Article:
Can an art exhibition make you sick? I’m wondering this as I walk around the Royal Academy feeling nauseous, though I’m unsure whether the cause is the Francis Bacon show, “Man and Beast”, or whether it’s the new medication I’m on, which lists nausea among the possible side effects. I’m hyper-aware of my body since I started taking the tablets, and it is perhaps not the ideal state in which to view this particular exhibition.
Michael Prodger wrote in the New Statesman a couple of weeks ago that it is “a visceral if bleak and disturbing show”, and he describes the mood as “compelling and terrifying”, the walls of the gallery covered with “blind, howling forms… screams and mangled bodies… strange, snarling, menacing, biomorphic organisms”.
I have to sit down for a moment on one of the benches. I take a few deep breaths and have the thought that I am in the wrong place at the wrong time. My own body seems to be turning against me and, fearful of causing a sensation by vomiting in front of a work of art, I decide to head for the outside and the fresh air.
It’s 5.30pm and the light is fading on London’s Piccadilly. I gulp down the lovely exhaust fumes, and look at the sky, which is doing interesting things with pinks and purples, and I start to feel a little better. I’m due to be meeting a friend for the evening, but I’m now way too early, so I decide to buy a book from Waterstones across the road. Ten minutes of happy browsing is rudely interrupted by the fire alarm, and as we are herded down the emergency stairs, I smell something like burning rubber, and again start to feel queasy.
Back out on the street I make the strange decision to kill some time by heading for a high fashion emporium, the kind of place I normally avoid. I am clearly not thinking straight. The shop is starkly white and dazzlingly lit, the clothes are all stiff and lurid and there seems to be only one of each item of clothing, in the tiniest size imaginable. None of this is improving my sense of physical unease.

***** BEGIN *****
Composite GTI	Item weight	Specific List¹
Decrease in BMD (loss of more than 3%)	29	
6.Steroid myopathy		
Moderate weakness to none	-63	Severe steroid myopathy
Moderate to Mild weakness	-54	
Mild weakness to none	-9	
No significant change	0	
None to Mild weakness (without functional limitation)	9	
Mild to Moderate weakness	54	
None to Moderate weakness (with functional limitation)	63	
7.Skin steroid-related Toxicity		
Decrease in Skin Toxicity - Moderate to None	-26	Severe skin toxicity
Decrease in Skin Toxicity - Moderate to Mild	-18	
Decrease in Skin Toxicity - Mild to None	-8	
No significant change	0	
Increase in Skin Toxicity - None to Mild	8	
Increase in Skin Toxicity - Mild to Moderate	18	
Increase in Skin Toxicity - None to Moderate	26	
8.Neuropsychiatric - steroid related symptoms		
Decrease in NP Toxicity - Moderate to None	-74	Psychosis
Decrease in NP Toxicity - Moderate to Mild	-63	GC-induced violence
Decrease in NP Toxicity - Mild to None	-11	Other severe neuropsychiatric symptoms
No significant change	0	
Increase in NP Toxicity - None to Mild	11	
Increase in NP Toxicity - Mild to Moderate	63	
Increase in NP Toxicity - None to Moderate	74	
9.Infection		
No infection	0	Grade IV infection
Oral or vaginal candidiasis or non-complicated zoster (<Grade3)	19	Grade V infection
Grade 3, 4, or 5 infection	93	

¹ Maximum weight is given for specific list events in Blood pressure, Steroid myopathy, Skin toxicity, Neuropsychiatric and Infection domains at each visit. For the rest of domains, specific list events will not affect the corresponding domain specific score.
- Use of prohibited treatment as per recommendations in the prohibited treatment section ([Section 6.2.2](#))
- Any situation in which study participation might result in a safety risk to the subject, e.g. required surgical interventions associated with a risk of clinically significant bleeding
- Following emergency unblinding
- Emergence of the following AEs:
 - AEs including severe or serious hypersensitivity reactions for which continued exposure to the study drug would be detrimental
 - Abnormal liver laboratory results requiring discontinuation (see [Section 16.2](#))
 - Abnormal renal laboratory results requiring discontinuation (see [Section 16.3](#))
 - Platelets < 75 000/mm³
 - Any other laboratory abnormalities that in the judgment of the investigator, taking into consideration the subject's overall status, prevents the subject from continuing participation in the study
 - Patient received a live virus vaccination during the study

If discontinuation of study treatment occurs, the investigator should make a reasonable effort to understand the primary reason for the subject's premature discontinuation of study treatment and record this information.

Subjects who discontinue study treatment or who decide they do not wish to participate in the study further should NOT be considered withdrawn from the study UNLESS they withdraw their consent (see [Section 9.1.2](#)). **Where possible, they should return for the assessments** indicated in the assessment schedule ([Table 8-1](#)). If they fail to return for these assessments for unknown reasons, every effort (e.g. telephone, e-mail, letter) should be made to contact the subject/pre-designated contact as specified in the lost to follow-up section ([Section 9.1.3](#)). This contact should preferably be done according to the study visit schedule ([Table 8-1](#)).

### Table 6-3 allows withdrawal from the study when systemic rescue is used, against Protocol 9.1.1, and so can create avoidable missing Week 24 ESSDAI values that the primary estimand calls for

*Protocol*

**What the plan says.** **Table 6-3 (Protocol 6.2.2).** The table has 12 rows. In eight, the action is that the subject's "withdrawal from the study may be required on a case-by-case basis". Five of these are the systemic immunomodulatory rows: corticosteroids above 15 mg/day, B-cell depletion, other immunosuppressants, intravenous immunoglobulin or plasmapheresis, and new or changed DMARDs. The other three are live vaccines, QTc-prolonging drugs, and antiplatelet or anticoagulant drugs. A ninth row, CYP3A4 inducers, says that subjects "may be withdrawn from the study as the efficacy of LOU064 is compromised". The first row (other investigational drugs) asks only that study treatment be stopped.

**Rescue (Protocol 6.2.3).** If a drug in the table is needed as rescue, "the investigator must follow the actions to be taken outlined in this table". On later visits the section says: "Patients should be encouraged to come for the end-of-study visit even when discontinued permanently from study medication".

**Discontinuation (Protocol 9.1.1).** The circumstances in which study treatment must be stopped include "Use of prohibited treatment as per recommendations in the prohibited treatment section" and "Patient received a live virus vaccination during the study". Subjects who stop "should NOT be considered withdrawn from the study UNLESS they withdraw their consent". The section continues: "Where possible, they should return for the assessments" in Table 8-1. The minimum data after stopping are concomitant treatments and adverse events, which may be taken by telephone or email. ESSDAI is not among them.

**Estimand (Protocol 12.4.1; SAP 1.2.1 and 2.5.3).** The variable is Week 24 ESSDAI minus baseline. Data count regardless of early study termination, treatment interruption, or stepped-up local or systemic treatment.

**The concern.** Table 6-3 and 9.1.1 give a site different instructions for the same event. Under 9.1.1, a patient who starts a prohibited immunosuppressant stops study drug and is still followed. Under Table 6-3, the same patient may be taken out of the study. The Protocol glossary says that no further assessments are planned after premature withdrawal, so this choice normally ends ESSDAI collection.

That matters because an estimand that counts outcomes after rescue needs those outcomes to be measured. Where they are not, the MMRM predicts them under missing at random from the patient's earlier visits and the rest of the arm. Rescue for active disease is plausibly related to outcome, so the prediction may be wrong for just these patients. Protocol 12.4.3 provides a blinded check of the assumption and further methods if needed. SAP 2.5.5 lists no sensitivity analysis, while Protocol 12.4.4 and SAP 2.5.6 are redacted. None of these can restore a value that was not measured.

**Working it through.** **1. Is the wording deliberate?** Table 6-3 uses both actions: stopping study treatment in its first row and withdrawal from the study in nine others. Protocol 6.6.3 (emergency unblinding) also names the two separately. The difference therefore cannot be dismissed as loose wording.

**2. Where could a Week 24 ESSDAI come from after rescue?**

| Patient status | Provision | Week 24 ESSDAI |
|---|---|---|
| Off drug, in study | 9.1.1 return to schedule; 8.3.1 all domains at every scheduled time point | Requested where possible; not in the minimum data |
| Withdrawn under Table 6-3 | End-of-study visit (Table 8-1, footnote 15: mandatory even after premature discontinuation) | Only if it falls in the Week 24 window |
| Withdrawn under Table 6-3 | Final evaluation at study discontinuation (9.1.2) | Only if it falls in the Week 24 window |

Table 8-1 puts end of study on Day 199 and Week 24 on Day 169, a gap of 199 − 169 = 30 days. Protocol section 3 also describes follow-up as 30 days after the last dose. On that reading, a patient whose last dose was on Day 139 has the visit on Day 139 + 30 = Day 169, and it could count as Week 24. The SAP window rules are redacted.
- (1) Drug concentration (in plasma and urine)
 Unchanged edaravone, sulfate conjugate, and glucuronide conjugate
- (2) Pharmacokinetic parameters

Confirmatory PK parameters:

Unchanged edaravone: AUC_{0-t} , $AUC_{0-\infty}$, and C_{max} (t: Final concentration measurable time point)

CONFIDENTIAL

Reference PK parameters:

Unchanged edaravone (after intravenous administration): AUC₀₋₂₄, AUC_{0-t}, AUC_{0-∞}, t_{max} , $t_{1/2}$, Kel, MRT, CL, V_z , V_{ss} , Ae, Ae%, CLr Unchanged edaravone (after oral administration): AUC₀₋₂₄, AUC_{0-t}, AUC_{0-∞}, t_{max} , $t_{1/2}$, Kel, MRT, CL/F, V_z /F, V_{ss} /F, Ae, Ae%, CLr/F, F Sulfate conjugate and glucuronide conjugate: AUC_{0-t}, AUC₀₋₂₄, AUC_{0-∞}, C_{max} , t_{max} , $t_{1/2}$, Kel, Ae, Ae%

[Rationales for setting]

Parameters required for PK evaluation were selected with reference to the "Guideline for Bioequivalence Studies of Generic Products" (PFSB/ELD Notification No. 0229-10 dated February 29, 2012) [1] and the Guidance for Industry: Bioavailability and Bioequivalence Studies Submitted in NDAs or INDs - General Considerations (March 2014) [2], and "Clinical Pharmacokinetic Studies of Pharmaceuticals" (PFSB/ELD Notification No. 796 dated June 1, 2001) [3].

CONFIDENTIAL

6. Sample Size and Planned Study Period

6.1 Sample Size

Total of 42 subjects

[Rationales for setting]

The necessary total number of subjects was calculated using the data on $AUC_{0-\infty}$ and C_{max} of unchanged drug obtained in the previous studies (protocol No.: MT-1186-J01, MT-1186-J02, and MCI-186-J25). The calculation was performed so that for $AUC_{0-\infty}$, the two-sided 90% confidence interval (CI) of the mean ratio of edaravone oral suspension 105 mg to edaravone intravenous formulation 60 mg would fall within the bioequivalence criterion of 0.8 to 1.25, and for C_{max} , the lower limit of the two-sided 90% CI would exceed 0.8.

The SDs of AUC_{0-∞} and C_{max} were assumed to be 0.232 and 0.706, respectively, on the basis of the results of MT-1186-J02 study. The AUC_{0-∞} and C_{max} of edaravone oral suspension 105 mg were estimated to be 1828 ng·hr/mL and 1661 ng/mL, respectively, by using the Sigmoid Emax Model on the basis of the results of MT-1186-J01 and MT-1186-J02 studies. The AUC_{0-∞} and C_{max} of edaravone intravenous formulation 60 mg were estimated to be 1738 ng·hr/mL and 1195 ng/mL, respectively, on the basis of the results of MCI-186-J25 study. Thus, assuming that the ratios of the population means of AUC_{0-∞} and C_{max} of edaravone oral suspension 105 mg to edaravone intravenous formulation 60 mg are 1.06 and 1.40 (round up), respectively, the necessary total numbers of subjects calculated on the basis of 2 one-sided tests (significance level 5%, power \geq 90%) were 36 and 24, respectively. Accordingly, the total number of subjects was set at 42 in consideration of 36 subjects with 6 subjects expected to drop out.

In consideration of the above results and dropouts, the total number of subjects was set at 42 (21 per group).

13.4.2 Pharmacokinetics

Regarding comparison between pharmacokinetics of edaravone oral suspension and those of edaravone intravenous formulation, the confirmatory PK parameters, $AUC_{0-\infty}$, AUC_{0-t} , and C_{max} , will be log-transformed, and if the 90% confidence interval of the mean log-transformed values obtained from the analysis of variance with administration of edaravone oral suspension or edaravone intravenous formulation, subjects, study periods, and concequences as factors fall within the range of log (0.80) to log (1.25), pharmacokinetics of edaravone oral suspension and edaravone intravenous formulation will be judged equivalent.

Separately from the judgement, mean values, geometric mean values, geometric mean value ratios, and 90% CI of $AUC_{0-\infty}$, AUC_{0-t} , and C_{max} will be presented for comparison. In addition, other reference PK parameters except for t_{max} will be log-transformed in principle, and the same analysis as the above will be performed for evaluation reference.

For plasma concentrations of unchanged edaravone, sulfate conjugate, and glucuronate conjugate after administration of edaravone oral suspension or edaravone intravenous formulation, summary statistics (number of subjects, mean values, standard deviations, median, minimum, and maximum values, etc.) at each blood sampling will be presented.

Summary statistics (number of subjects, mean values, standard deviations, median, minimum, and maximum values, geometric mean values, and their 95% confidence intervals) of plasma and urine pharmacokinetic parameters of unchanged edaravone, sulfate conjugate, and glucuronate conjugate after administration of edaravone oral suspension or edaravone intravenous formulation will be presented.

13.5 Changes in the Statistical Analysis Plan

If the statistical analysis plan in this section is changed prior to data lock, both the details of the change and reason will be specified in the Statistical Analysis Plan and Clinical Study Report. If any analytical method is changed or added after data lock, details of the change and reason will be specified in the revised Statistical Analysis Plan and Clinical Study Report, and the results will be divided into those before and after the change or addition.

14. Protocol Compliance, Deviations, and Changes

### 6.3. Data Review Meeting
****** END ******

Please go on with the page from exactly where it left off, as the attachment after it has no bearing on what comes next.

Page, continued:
Once more I return to the pavement. It’s dark now and yet I still have an hour to go. There is only one thing for it: I will have to arrive early, but I will need to have a book with me. So it’s into Foyles where I narrow down the choice to a book small enough to fit into the bag I am carrying. Annie Ernaux’s Exteriors will do it, being only 74 pages long and one of those beautiful, minimalist Fitzcarraldo Editions. I pay, and slip it into my bag, and I am triumphant. To the bar!
Settled inside, in a comfy armchair, I take a sip of my martini and feel restored for the first time all afternoon. The nausea is gone, the slight discomfort has vanished, and I feel at ease in my body. I think what I experienced earlier was pure, visceral anxiety, exacerbated by disturbing paintings of physical suffering that made me think dark thoughts. As, indeed, they should. I’m no enemy of difficult art, but there are times when we are strong enough to be profoundly unsettled, and other times when we need soothing, and there is no shame in that.
I take out the Annie Ernaux book, which is a collection of journal entries describing fleeting encounters on the streets of a small town just outside Paris. Opening it at random, I read her description of a man in a Metro corridor leaning against the wall: “His fly was open, revealing his balls. An unbearable sight – a shattering form of dignity… The women walking by avert their eyes.” She goes on to ask herself why she has chosen to describe this scene. “What is it I am desperately seeking in reality? Is it meaning?”
She comes to the conclusion that it is more that she is trying to learn something about herself, and says that “sitting opposite someone in the Metro, I often ask myself, ‘Why am I not that woman?’”
All this sends me down a rabbit hole of thinking about how we appear from the outside; how unknowable and mysterious people are; how hard it is to understand even ourselves, let alone others. Another sip of martini. I’m happy now.
This article appears in the 23 Feb 2022 issue of the New Statesman, Darkness Falls